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A Personal Family experience of
The 1936 JOHNSTOWN FLOOD
Written by RAYMOND M. GIBBONS
Tuesday, March 17th, 1936

Contributed by John Gibbons

I was working in the roundhouse of the P.R.R. at Conemaugh and I watched the Conemaugh River rise about one foot in ten minutes and it started to flood the roundhouse. At about 1:30 P.M., the Engine house foreman, W. E. Bowers ordered everybody out of the shops. Everyone started to head home, I had to come up over Franklin Street hill to Solomon Road for the wooden bridges were washed out.

After supper, mother put Phyllis Jean and her brother Gerald to bed. About 8:00 P.M. Jacoby Street was flooded and cars could not get through. Around 10:30 P.M. the police where going in and out Bedford Street telling everybody to get to the hills that the Wilmore dam was busted. Mother got Phyllis Jean out of bed and ready to go as I gathered up brother Gerald. We left with our neighbors, Mr. and Mrs. Baumgardner and children. We headed up pretty far to the home of Mr. & Mrs. Faust. Mr. Baumgardner and I came back down home to watch for water and it was raining pretty hard all the time. Luckily, it did not come within a mile of our home. We went back up the hill to bring our families back home, Phyllis Jean cried all the time she was away from home, mother could not do anything with her. Once back home, we put Phyllis and Gerald to bed and mother and I decided we'd stay up all night, by morning it had stopped raining.

I made about four trips into town to see where grandmother Gibbons was at. It was late afternoon when the water was low enough that I could crawl over sheds & debris on the Haynes Street bridge & wade mud and water above my knee high boot tops to Franklin & Diebert Street.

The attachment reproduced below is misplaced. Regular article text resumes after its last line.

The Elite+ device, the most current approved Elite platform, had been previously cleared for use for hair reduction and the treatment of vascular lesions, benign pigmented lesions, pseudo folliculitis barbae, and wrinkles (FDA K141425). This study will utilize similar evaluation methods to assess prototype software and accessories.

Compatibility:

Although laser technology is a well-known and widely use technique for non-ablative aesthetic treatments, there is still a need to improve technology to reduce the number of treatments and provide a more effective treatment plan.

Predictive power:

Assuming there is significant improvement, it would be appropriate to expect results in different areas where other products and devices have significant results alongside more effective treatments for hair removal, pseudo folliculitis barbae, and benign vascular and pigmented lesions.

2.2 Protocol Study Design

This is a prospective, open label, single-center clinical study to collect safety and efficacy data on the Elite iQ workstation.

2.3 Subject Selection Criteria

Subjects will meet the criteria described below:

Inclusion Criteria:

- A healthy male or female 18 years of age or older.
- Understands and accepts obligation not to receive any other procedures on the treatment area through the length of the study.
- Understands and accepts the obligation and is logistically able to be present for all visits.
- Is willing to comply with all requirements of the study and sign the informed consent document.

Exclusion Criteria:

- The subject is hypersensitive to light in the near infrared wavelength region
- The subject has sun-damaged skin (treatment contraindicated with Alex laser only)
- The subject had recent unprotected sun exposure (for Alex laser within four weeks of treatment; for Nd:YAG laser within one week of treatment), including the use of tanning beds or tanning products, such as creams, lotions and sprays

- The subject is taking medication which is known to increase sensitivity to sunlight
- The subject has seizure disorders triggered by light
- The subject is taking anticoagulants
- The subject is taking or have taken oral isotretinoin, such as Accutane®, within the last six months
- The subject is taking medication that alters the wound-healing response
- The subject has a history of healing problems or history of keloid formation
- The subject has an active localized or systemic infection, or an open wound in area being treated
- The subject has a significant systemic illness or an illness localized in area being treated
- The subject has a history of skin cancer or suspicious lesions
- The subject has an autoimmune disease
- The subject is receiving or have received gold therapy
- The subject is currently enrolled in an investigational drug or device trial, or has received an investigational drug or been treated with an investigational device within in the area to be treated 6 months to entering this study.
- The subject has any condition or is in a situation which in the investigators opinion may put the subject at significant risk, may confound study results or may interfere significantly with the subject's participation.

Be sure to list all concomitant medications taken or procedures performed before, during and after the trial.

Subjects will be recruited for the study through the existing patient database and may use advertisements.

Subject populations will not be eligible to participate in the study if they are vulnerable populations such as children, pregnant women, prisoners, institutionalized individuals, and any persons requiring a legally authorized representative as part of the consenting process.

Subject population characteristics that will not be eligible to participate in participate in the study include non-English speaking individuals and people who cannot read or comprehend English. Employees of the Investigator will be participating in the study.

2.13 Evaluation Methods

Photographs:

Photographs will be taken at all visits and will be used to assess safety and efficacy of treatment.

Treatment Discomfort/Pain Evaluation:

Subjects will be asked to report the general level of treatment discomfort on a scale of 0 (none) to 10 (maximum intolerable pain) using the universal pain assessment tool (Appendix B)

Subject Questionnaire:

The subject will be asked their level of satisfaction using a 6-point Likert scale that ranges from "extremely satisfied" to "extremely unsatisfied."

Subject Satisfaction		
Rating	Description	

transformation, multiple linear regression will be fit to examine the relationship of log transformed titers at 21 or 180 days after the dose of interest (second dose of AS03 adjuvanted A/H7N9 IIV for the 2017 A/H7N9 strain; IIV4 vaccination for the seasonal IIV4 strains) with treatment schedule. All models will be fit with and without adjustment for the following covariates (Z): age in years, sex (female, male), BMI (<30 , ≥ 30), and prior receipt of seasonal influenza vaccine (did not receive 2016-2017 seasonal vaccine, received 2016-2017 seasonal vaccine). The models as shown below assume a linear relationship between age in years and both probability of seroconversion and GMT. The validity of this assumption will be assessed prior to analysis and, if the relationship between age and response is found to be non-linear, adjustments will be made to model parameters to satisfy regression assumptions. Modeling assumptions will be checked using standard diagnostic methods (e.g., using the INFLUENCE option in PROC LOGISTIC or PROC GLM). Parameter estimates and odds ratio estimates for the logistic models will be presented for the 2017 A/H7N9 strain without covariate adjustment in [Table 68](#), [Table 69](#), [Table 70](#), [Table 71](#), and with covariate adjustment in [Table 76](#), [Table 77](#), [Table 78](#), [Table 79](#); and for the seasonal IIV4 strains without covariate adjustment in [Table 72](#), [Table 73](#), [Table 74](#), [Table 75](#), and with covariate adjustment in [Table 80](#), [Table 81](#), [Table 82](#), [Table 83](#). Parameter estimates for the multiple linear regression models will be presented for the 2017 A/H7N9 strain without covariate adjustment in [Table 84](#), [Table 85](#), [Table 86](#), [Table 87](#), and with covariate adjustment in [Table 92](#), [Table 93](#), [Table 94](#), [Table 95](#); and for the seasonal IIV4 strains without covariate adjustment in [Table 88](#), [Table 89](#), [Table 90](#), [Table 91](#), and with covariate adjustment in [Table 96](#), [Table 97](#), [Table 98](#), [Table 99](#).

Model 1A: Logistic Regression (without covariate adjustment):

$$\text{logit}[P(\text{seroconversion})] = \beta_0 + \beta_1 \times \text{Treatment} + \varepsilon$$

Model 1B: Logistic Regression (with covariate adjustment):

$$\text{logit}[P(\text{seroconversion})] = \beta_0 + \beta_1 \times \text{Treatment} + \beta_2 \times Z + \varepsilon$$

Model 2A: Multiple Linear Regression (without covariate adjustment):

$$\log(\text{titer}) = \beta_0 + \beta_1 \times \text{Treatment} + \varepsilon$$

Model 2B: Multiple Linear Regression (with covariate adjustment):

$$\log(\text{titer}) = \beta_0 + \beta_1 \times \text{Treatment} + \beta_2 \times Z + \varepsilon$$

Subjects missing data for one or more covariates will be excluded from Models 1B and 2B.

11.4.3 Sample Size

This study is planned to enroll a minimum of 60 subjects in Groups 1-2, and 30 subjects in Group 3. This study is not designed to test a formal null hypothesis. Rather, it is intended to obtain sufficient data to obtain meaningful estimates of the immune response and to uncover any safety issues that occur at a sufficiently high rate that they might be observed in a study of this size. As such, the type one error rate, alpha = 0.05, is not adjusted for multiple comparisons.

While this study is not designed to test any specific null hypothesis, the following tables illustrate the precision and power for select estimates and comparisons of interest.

There were a lot of new cars smashed up and laying on their tops & sides. The Poplar Street and the Franklin Street bridges were washed away. I went in Grandma Gibbons' house on Franklin Street and found uncle Charles Gibbons along with great uncle John Berschneider both shoveling out the mud and water, they were glad to see me. Grandma was upstairs in the hall, crying, she said my house is gone now, Ray. I saw the piano was all that was left in the living room, it was laying face down on the floor. Piled together in a corner of the dinning room was the table, buffet, and china closet, all upside down. In the kitchen I saw the davenport and 2 chairs piled up with the kitchen table, along with the stove and ice box.

Grandma Gibbons, aunt Pauline and great uncle John Berschneider were in the house all the time the water was raging. I wanted them to come out to our house, but they were going to stay and clean up the mess up.

I was only there about 10 minutes when people were running and holloring, "run for the hills, the Quemahoning dam was busted", we ran into the street and Charles and I took a hold of grandma and aunt Pauline, we did not see great uncle Berschneider, we yelled for him to hurry up. There was an airplane flying awful low, the pilot was yelling thru a mega-phone to run for the hills the dam is busted so Charley and I started to run with grandma. We climbed the side of the hill to Westmont and it started to rain real hard, all of us got a good soaking, as we headed to Uncle Joe's house on Wyoming Street. Once there I got a chance to rest a little. I really wanted to get back home to my own family, mother, Gerald and Phyllis Jean. When I left earlier, they did not want me to leave, they said I would be caught in the flood and drowned. But I was almost crazy so I left uncle Joe's and headed down the Southmont Blvd. to Osborne Street and over the Moxham bridge which had been pretty well smashed up. I traveled out Oak Street to home. Mother and Gerald were worried I wouldn't be home anymore and were sure glad to see me again and said they would not to let me out of their sight again.


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